Why Mexico 1970 was the greatest World Cup ever
Choosing the second-greatest World Cup of them all is a great pub debate.
Naming the best World Cup of them all is simply general knowledge.
Mexico 1970 was the tournament that had everything.
The best World Cup team of all time, the best player, the best goal, the best save, the greatest game, even the two greatest misses in the history of football – all were showcased in what is still the jewel in FIFA’s football crown.
For those watching back home, there was the ITV World Cup panel, with Brian Moore trying to keep the “Midnight Cowboys” of Malcolm Allison, Bob McNab, Pat Crerand and Derek Dougan under control. On the BBC – long before the idea of breakfast television took hold – there was Good Morning Mexico, with David Vine or Frank Bough.
In Brazil, the 1970 champions are still held up as the template against which all teams from that country are measured.
Their ultimate triumph at the Aztec Stadium in Mexico City on June 21 1970 even managed to take some of the sting out of England’s gut-wrenching surrender of the trophy in that impossibly dramatic quarter-final defeat to West Germany in Leon.
That Brazilian team on its own would be enough to make 1970 the champion of World Cups, but you also had a vastly entertaining Peru side, the emergence of Gerd Muller – the leading scorer in the cmpetition with an astonishing 13 goals – and the added benefit none of the overblown second-round group stage which would plague the tournament for the nest 28 years.
As for that list of bests, here they are in full.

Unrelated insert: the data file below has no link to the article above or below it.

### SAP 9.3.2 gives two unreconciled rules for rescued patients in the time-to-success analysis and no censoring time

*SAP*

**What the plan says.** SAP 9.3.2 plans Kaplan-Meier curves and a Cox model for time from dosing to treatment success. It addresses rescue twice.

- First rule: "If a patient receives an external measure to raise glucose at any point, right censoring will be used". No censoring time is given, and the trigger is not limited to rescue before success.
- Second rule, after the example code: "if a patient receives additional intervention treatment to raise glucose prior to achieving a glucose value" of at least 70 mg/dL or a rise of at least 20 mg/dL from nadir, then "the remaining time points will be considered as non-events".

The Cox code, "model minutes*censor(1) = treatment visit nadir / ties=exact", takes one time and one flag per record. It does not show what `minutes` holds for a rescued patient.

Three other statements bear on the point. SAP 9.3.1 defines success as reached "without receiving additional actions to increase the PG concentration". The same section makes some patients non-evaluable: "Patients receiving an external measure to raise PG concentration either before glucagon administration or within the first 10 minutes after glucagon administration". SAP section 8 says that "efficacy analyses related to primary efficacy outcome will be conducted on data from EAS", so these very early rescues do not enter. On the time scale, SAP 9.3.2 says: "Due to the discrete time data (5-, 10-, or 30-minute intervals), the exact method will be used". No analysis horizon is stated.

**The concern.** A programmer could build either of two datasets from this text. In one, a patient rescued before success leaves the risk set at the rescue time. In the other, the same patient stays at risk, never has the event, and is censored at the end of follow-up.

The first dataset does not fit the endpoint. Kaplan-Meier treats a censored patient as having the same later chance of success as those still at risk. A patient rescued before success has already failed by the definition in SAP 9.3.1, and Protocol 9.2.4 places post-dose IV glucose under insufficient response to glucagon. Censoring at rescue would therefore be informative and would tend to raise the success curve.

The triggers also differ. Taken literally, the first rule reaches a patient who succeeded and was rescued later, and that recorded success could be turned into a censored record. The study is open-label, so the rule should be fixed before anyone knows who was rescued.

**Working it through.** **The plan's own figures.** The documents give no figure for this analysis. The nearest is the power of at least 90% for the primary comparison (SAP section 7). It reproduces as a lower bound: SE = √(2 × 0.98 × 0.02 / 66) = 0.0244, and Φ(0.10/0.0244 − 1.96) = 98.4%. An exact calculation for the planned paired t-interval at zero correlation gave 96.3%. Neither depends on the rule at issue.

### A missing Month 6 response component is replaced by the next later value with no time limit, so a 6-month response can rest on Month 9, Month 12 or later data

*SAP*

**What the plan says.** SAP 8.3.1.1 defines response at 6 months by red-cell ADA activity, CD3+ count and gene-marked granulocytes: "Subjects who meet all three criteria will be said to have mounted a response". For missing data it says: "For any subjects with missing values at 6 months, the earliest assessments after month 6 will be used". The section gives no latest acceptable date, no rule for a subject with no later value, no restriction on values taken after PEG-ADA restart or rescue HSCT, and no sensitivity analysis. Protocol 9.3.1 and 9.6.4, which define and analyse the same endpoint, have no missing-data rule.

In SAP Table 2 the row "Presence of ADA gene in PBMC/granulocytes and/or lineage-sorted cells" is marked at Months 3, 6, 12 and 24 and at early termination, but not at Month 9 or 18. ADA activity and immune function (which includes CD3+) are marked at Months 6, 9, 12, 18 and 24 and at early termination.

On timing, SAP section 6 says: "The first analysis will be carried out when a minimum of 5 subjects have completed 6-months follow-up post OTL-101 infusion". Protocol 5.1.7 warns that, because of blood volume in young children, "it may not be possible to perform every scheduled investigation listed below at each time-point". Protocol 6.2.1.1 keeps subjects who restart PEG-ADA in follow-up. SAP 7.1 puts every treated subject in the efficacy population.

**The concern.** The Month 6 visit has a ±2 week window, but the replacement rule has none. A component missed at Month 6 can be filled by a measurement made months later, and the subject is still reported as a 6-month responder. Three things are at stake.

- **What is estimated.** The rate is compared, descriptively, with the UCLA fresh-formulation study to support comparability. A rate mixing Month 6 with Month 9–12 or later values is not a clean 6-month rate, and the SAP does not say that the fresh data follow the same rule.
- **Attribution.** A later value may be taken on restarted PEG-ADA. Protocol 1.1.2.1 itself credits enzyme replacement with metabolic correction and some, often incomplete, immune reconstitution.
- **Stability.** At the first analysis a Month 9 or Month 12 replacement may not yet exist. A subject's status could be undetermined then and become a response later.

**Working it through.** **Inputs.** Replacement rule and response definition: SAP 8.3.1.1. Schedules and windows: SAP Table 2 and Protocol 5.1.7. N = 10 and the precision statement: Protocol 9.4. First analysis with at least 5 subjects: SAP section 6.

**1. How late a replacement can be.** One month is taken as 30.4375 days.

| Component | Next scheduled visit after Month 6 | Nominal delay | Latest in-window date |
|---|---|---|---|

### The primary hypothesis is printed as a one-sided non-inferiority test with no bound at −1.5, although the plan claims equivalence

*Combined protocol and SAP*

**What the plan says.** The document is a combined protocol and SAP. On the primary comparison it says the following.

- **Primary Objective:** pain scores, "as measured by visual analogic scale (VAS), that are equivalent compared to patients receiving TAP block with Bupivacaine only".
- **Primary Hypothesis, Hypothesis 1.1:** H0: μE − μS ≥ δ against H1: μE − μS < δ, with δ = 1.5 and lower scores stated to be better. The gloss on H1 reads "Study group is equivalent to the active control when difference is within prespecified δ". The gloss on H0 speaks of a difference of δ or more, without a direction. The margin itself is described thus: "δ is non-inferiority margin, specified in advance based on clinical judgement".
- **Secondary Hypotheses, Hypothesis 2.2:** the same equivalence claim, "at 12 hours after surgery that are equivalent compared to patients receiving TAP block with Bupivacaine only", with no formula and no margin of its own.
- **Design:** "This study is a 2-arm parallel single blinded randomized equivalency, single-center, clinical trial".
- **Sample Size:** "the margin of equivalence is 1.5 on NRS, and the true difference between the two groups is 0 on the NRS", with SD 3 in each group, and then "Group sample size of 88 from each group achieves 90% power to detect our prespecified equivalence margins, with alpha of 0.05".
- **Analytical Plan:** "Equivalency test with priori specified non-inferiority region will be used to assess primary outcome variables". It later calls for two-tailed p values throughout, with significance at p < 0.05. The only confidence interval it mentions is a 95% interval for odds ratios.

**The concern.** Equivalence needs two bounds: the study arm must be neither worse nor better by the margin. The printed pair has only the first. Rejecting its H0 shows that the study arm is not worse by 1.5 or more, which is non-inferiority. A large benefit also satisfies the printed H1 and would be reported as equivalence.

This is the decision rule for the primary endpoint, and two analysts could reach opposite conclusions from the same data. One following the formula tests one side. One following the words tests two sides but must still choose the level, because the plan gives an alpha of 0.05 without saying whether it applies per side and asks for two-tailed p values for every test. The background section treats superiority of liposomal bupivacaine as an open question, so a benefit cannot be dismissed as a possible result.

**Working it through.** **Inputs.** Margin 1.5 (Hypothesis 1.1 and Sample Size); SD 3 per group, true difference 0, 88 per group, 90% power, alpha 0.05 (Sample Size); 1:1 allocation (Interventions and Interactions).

The Player. Pele was the most complete footballer who ever lived. Maradona has a legitimate claim to have been the world’s greatest-ever player, but he wasn’t two-footed and he couldn’t tackle or head the ball like the Brazilian.
The Goal. Carlos Alberto’s joyous exclamation point on the 4-1 win over Italy in the final was a sensational finish to a perfect move which showcased sensational dribbling skills (by a centre-half!), perfect passing and immaculate timing.
The Save. So good was Gordon Banks’ save from Pele that there is no clear-cut rival to the claim that his was the best of all time.
The Game. The greatest game is perhaps the most contentious of 1970s claims to be the best-ever. All I will say is that there may have been games to match it, but none have been better than the 1970 extra-time classic between Italy and Germany (1-1 after 90 minutes, 4-3 at full-time), complete with Franz Beckenbauer playing on with a broken collarbone.
The Misses. Misses are not generally remembered in the same way as goals, and never as illustrations of how good a player was – quite the reverse in fact. But Pele’s audacious, outrageous dummy – in a World Cup semi-final no less – against Uruguay, and his shot from inside his own half against Czechosolvakia (the first time many of us had ever seen such a thing) were marks of the man’s genius.
Leaving aside the special case of 1966, which only England fans could truly love, the only other two real contenders for the title of Greatest World Cup are:
1982 Another terrific Brazil team, their defeat by Italy, Northern Ireland beating Spain, the France v West Germany semi-final and Marco Tardelli’s goal celebration. But don’t forget this was the World Cup with the despicable “after you, Hans” arranged German victory over Austria, at Algeria’s expense. It was cheating of the lowest order, which FIFA shamefully ignored. And manager Ron Greenwood’s negative tactics in the second group stage ensured England’s exit was a miserable one.
1990 England and Gazza’s excellent adventure was mesmerising, and the Irish made it fun, too, but the tournament was disappointing overall. Scots fans held up a banner in 1982’s USSR v Scotland game which read: Communism v Alcoholism. There should have been a banner at the 1990 final between Germany and Argentina which read: Pragmatism v Cynicism. The worst World Cup final ever.
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